Film Review: Problemista | Under the Radar Magazine Under the Radar | Music Blog for the Indie Music Magazine
Saturday, April 20th, 2024  


Studio: A24
Director: Julio Torres

Mar 08, 2024 Web Exclusive
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Julio Torres’ whimsical feature film debut as a writer and director, Problemista, in which he also stars, takes place primarily in the urban jungle of New York. Viewers will also find themselves, however, in the literal jungle of El Salvador, in the past, the present, the future, traveling through time toward the future, and in a black void where visual metaphors abound. For the most part, the film exists in our reality but certain details exist just outside of it.

Let me try to explain: Torres plays Alejandro, or Ale, a Salvadoran immigrant who came to New York in pursuit of his dream of being a toy designer, specifically for Hasbro. While his application for the toy company’s “Talent Incubator Program” is in limbo, Ale’s work visa is sponsored by his employer FreezeCorp, a company that facilitates cryogenic freezing for artists who hope to wake up in the future. After a minor mishap gets him fired, Ale finds Elizabeth (Tilda Swinton), whose husband’s body is stored at FreezeCorp, raging against price hikes in the lobby. Later she agrees to sponsor Ale’s work visa, if and only if he can help her pull off a gallery exhibit of her husband’s paintings. From here on, Ale’s legal standing in the United States hinges on the whims of a she-devil.

Given his tenuous position, Ale acquiesces to nearly everyone he meets. Wherever he goes, he takes teeny-tiny, inoffensive steps, as if to shrink himself. Whenever he finds himself in a particularly difficult position, however, he knows exactly what to say to open a door for himself. What about immigrants battling the system without such communication skills? As we see in the office of Ale’s immigration lawyer, they simply fade away before our eyes.

Oh yeah, I almost forgot: no less than Isabella Rossellini serves as narrator.

Problemista is ostensibly a comedy and is chaotic. On its face, it’s a movie that could just be out for a few laughs (and it does achieve that), but it’s also meaningfully complex and made with great care.

Here Swinton is exceptional. She gives her comedic performance as much consideration and depth as she would a dramatic role. As Elizabeth, she is a sight to see with frizzy hair hued like rhubarb—roots and all. Elizabeth acts tough but is fragile. She shouts “Don’t scream at me!” to anyone that says something she doesn’t like. She has a remarkable incompetence with technology, ranting about “how to get into the iCloud” and inadvertently leaving the flashlight of her smartphone on nearly all the time.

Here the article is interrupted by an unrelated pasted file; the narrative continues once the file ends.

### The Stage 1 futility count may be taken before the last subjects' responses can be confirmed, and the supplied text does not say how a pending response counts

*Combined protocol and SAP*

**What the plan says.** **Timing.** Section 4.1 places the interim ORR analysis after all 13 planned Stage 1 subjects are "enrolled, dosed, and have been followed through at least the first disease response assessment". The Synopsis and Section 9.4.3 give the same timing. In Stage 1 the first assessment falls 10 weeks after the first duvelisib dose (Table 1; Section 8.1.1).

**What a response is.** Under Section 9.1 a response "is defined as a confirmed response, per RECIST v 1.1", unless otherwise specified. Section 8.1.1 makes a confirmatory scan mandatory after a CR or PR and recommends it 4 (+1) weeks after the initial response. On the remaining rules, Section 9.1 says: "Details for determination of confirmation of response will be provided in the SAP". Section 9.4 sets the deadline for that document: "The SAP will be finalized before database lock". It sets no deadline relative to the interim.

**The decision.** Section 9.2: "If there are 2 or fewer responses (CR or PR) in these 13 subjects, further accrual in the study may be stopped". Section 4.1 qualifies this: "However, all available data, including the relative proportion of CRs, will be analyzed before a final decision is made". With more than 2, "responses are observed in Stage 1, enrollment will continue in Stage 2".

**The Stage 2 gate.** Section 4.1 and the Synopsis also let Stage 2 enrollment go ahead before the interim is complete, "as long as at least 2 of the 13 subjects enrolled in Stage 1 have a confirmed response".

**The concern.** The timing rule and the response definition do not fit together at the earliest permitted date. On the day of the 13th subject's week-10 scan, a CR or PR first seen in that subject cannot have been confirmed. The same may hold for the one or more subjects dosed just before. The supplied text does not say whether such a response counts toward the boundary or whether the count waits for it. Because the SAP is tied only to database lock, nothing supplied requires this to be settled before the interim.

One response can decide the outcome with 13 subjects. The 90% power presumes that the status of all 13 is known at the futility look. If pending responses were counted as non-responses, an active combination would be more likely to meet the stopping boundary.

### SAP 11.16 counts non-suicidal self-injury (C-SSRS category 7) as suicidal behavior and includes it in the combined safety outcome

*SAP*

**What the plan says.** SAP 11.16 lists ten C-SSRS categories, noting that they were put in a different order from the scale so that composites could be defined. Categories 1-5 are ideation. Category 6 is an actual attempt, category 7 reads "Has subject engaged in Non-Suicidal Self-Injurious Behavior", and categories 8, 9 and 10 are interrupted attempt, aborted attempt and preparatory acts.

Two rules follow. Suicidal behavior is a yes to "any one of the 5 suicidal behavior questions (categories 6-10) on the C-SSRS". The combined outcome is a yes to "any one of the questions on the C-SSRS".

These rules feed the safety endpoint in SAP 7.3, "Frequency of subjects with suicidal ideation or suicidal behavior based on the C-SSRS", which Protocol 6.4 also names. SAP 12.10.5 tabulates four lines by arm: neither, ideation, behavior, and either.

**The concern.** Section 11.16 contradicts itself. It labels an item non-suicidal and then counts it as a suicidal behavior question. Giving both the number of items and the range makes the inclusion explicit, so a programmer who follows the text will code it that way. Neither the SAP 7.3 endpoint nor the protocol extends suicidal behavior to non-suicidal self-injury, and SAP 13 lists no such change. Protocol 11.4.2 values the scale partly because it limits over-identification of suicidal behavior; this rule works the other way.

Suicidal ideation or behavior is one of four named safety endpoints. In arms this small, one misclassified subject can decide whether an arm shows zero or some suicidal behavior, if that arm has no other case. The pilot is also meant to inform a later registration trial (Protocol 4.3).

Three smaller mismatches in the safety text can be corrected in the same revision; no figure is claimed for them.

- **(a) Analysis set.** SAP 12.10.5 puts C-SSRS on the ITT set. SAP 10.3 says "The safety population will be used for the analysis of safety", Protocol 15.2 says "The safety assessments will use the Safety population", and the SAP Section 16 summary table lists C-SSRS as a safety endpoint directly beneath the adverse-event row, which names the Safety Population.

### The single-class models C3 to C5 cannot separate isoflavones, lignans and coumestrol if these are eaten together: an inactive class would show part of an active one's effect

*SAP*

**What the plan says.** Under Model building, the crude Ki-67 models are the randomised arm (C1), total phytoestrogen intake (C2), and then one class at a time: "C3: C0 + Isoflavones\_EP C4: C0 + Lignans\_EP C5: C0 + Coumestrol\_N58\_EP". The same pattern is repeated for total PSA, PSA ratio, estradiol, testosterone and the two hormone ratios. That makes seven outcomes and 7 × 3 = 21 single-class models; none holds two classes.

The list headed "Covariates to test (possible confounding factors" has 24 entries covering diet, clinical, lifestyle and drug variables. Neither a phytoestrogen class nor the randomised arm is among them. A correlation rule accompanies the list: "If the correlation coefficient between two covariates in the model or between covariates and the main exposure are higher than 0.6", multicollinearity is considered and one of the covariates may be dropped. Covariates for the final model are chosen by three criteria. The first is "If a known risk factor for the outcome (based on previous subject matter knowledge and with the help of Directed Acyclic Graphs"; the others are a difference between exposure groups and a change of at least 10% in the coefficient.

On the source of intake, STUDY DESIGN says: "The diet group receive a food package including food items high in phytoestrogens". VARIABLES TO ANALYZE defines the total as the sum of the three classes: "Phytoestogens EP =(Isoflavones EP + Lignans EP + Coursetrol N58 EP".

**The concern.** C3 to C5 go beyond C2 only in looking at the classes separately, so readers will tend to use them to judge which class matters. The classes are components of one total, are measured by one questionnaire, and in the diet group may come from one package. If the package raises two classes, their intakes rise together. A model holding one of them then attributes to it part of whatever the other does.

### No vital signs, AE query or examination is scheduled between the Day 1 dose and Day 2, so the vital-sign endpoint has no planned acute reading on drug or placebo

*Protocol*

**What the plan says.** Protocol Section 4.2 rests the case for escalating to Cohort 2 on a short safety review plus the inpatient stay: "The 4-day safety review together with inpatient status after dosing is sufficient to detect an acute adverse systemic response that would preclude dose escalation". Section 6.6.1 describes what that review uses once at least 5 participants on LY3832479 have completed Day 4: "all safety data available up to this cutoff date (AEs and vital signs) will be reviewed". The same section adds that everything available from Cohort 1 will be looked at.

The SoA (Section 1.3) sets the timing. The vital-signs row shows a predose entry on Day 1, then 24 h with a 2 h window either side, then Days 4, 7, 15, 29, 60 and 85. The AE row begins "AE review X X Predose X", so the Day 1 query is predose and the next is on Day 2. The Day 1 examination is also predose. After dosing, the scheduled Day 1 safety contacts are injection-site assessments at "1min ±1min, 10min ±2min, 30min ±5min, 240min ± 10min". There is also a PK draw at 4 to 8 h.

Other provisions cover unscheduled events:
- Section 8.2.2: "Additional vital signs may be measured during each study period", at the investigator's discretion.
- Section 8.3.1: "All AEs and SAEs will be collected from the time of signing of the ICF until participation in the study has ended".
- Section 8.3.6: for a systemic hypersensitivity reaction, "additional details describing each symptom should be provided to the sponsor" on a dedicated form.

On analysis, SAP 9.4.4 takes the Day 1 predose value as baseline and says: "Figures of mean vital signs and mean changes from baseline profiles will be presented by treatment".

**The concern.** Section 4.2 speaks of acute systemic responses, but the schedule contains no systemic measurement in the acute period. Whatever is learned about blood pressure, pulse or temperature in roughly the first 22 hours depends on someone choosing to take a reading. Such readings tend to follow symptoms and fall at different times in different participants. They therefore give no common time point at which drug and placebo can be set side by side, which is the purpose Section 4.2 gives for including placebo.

The supporting cast is strong, as well. RZA aptly plays an earnest artist as Elizabeth’s husband Bobby. Greta Lee plays Bobby’s one-time lover in a brief yet potent appearance. And Larry Owens deserves special recognition for playing Craigslist incarnate; his depiction is something like a fearsome digital version of Ursula from The Little Mermaid.

The film’s use of actual brand names is bold. Besides Hasbro and Craigslist, there’s also repeated and specific mention of the application FileMaker Pro (“the Cadillac of spreadsheets”) to hilarious effect. Then there’s a virtuosic takedown of Bank of America’s overdraft fees that may compel you to rise to your feet, mid-film, in ovation. (As an Easter egg, of sorts, the joke continues in legal fine print toward the end of the credits.)

An original score by Robert Ouyang Rusli does a lot of the heavy lifting in carrying us through the film, emotionally. In one particular instance of sonic dexterity the score communicates to us simultaneously that, 1.) yes, we should be horrified by the half-eaten food Ale has found in Elizabeth’s purse, but also 2.) there is a new hope for both of them in their newfound partnership.

For all the film’s strengths, there are faults to be found too. A fantastical playground of Ale’s childhood imagination is rendered in wonky fashion, as if for a Syfy Channel made-for-TV movie (think Sharknado). And disappointingly, the plotline for Ale’s mother is undercooked, leaving us wanting more. But really, the sum total of such nitpicking is small enough to be negligible. Besides, there are so many fine details that do work between set design, props, wardrobe, and not least of all Ale’s perpetual cowlick.

For as much as this film is, Torres and his collaborators are able to hold it all together. It’s admirably coherent. With so many gimmicks, you might assume all meaning is lost. But the film’s messages of devotional love and holding out hope while on an impossible path shine through. It will be interesting to see what other ideas Torres turns into films in the future. Assuming he doesn’t opt for a premature deep freeze himself, I think we can expect to see several. (

Author rating: 7.5/10

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